Pinterest is a phenomenal resource for anyone creating content or selling goods and services. In February 2018, 600 million people hopped on Pinterest to search for products or information and that number continues to rise. And the beautiful thing about Pinterest users?
Many of them are there specifically to get new ideas and learn about new products and brands! In fact, 97% of Pinterest searches are unbranded.
This platform is oozing opportunity and everyone is in a race to stand out among the crowd. If you want to get your content seen, you’re going to need a strong Pinterest strategy.
While the best practices for Pinterest are fairly straightforward, I’m going to give you five things you need to AVOID in order to have a strong Pinterest Business profile.
1. Don’t copy other people.
There’s a BIG difference between getting design inspiration from other content creators on Pinterest and flat out copying their aesthetic. Whether you’re a Pinterest consumer or creator (or both), you’ve probably noticed in your searches that variations of the same pin seem to keep popping up on your feed.
It’s the same font combinations, same color palettes, even the same designs! It’s clear that your competitors are working off the same Canva templates. Whereas these designs can look really great, you still run to risk of getting lost in the crowd. Even beautiful pins will not do as well if a dozen other creators are putting out pins that look exactly the same and explore the same topics.
Let me show you what I mean.
These pins are by three different content creators, but you would hardly know it by looking at them. For the same reason that you want to avoid using popular, free stock photos in your pins, you want to avoid imitating the design aesthetic of other creators.
When a Pinterest user clicks on one of these pins, Pinterest is going to recommend dozens of pins that look exactly like this pin on similar topics. Translation: your content is going to get lost. Look at the three pins above.
Which would you click on if you were interested in this topic?
There’s no clear reason to pick one over the other because they are essentially the same. Unfortunately, there is a lot of pin stealing (NOT suggesting any creator above stole anything) and copycats on Pinterest. You might have created a BEAUTIFUL design aesthetic for your brand and suddenly you see similar or identical looking pins popping up all over your feed.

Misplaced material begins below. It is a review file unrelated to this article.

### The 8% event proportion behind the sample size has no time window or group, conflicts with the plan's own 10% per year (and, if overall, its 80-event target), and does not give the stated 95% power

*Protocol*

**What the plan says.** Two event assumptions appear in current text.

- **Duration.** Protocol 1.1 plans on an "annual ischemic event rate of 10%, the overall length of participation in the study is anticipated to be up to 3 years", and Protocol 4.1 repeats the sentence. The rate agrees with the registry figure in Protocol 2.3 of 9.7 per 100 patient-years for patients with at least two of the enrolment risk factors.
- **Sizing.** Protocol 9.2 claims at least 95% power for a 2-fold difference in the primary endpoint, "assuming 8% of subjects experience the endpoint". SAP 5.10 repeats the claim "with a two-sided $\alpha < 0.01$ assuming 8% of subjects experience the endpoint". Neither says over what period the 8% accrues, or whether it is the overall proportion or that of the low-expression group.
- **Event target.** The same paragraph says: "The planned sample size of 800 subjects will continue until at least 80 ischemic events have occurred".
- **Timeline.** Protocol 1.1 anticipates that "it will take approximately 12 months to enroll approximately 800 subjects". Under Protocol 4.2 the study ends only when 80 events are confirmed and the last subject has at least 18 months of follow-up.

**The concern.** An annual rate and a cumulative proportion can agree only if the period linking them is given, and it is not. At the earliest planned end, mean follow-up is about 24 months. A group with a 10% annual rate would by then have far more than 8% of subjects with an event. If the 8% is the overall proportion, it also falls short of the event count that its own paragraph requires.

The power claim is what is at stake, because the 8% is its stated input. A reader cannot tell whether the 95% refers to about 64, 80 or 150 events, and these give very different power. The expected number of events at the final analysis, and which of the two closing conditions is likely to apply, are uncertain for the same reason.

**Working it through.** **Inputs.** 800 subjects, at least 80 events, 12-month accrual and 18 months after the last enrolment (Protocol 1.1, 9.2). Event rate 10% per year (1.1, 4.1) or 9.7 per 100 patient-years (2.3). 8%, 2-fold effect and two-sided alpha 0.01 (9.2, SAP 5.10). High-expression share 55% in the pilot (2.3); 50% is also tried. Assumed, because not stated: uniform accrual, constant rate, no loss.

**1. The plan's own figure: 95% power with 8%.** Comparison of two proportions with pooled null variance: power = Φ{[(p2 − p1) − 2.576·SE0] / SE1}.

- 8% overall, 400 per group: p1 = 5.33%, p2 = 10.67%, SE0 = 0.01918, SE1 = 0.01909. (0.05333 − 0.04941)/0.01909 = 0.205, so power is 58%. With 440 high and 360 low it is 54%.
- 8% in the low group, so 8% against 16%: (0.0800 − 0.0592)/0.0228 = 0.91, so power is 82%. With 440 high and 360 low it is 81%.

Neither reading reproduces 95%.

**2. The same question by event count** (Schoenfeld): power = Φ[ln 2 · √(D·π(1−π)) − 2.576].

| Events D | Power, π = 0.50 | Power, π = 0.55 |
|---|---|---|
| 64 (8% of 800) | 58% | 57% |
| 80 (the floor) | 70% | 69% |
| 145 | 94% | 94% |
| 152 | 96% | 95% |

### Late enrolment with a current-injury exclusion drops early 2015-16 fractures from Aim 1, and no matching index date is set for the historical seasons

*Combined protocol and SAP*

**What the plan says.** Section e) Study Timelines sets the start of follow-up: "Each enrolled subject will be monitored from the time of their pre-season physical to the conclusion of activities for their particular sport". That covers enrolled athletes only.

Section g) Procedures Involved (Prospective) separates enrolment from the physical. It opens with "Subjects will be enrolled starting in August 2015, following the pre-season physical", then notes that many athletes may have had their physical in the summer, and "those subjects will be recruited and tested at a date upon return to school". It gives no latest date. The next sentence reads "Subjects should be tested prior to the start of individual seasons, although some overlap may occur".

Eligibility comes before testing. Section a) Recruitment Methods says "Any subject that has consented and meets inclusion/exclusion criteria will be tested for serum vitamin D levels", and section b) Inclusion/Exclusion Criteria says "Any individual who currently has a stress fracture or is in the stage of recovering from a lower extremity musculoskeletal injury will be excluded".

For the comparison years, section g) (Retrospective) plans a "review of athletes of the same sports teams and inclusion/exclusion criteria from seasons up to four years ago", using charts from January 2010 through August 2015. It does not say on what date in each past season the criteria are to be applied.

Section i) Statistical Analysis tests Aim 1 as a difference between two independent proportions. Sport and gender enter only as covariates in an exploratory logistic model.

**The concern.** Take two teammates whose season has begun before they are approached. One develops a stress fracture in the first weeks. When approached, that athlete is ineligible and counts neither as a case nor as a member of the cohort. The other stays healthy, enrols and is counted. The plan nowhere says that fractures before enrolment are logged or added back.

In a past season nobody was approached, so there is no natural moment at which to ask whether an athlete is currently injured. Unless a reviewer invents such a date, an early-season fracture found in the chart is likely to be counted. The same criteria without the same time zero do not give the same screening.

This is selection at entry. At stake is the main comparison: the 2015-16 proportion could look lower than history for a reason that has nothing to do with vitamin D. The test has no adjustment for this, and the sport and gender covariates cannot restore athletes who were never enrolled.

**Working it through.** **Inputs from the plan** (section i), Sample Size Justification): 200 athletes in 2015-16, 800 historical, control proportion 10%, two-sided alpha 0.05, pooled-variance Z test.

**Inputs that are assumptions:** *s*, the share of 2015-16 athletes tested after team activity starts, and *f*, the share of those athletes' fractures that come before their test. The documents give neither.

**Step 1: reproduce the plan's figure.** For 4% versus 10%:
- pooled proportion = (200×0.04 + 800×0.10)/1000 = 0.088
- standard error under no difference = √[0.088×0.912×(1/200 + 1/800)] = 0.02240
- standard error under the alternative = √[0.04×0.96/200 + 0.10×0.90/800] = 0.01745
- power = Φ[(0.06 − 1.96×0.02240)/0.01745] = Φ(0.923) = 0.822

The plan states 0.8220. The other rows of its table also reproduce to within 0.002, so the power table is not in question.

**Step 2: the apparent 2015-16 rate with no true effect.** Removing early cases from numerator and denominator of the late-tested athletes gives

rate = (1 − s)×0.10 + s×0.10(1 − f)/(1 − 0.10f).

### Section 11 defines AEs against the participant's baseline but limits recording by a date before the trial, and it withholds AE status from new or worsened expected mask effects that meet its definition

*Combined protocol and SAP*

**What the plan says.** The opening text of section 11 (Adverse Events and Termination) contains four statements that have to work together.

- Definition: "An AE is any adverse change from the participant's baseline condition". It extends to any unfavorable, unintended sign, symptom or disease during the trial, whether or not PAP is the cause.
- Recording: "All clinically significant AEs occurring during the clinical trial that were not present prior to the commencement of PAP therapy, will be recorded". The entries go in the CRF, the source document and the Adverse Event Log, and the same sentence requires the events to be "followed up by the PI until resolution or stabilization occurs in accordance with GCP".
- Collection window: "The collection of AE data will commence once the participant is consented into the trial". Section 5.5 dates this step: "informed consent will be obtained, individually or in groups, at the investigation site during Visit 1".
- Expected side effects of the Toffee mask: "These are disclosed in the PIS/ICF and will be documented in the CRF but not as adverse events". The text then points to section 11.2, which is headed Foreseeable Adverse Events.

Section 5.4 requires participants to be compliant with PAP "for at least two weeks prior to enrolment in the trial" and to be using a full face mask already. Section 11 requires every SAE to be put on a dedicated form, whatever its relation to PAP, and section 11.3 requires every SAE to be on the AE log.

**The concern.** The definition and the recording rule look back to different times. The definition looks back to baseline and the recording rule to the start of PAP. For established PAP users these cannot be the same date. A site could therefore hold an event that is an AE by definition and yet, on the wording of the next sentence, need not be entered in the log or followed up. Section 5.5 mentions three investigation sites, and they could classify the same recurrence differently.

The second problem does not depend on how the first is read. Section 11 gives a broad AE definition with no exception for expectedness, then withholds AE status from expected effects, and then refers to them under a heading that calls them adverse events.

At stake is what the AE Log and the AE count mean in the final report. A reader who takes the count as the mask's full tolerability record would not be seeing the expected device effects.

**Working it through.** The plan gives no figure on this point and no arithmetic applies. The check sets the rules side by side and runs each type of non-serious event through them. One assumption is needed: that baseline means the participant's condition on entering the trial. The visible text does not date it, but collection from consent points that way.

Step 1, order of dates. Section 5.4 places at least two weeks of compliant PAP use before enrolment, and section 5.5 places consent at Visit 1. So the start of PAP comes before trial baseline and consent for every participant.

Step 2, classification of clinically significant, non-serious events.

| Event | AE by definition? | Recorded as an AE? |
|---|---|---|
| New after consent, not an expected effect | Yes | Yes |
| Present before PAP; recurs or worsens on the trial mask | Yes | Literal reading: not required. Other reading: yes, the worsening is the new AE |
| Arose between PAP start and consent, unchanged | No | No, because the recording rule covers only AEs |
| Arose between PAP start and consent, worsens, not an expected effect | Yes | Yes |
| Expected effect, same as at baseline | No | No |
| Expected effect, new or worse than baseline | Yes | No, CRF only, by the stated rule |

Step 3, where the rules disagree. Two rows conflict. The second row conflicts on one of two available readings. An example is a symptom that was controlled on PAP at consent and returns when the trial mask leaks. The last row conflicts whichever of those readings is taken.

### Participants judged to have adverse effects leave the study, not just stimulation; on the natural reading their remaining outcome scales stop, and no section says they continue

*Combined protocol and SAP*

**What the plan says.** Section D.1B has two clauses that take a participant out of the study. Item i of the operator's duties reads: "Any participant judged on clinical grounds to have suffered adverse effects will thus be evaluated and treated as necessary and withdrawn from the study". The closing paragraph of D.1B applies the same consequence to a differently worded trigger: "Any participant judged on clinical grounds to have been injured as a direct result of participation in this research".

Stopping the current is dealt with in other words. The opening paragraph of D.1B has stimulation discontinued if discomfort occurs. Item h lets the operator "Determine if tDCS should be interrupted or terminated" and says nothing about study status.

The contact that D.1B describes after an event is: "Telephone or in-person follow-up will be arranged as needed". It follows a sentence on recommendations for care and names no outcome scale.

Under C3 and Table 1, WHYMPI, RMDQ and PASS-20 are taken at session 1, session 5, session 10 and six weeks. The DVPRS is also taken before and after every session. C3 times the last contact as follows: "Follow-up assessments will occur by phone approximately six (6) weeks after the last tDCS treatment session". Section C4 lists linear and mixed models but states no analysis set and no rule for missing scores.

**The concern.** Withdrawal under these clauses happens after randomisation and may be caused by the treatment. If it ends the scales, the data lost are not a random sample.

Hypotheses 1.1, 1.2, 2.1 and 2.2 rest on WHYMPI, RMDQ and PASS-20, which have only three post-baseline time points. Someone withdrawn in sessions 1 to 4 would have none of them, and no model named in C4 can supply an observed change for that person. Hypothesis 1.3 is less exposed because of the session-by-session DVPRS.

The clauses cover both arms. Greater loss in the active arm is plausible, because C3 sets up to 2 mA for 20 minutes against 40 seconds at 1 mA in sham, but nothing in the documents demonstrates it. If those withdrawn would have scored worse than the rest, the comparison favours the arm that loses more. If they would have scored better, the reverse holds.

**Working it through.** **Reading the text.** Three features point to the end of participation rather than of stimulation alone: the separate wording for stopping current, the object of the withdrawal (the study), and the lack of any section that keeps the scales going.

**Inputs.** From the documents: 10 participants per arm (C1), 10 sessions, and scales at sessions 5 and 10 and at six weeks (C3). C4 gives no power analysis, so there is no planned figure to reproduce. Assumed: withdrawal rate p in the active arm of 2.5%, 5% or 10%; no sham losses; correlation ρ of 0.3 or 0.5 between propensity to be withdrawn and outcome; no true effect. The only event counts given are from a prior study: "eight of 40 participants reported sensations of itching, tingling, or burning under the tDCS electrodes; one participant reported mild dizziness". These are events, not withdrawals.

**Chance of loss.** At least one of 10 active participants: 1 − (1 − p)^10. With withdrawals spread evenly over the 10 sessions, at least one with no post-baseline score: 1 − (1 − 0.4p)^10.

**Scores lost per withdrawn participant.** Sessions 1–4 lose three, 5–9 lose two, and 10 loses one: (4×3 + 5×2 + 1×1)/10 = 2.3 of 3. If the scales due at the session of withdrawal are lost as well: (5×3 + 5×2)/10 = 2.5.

If someone steals your pin outright, you can, of course, report them to Pinterest, but copycats? Not a whole lot you can do besides continuing to update and evolve your own pins.
2. Don’t use the same template for ALL of your pins.
As a consumer, nothing turns me off more than clicking on a profile and seeing rows and rows of the exact same pin with different words. You can (though you don’t need to) have a branded “look” for your profile. This makes a lot of sense if you’re niche is visual in nature like fashion or design. But it’s important to understand what a branded profile really means.
There are some creators who take the idea of “branded pins” a bit too far. Instead of being strategic or thoughtful in the color scheme and images, they take the easy way out. They pick 2-3 Canva templates and reuse them until their boards begin to look like this:
Sure, this takes way less time than creating more original and varied pins, but from a consumer perspective, this looks spammy and lazy.
If you are going to create a consistent “look” for your pins, you still need to show range in the design. Here’s a better example:
This blogger clearly has a color palette and font pairing aesthetic that she loves, but her pins still have variety. This is a better approach if you’re going to brand content pins.
If you want to see what an expert level of branded Pinterest profile looks like, check out the “Queen of Pinterest” Joy Cho’s Pinterest profile. She does an incredible job of making all of her pins flow together visually without feeling repetitive. (This is why she has over 13 million followers).
Joy’s profile is an example of one that is well-curated, like an art gallery. BUT if you’re not in a visual niche, this strategy probably doesn’t make a lot of sense for you.
What should you do instead?
If you want to do a branded, CONTENT-driven profile, you still need to approach it with a designer’s eye. A blogger who does a pretty good job of this is Simply Amanda. Her pins match her entire brand. The color scheme, mood, and font pairings are consistent throughout her Pinterest profile AND website. It’s a really pretty continuity.
She does create pin templates for readers to buy, and whereas these templates follow the same general aesthetic, they are different enough that people who buy them won’t appear to be copying her pins.
It’s clear she has a handful of go-to templates that she routinely uses. That’s okay. It’s not the same one or two templates for all the pins so the combined aesthetic is not off-putting. That likely has a lot to do with the fact that the templates she does use are uniquely her own.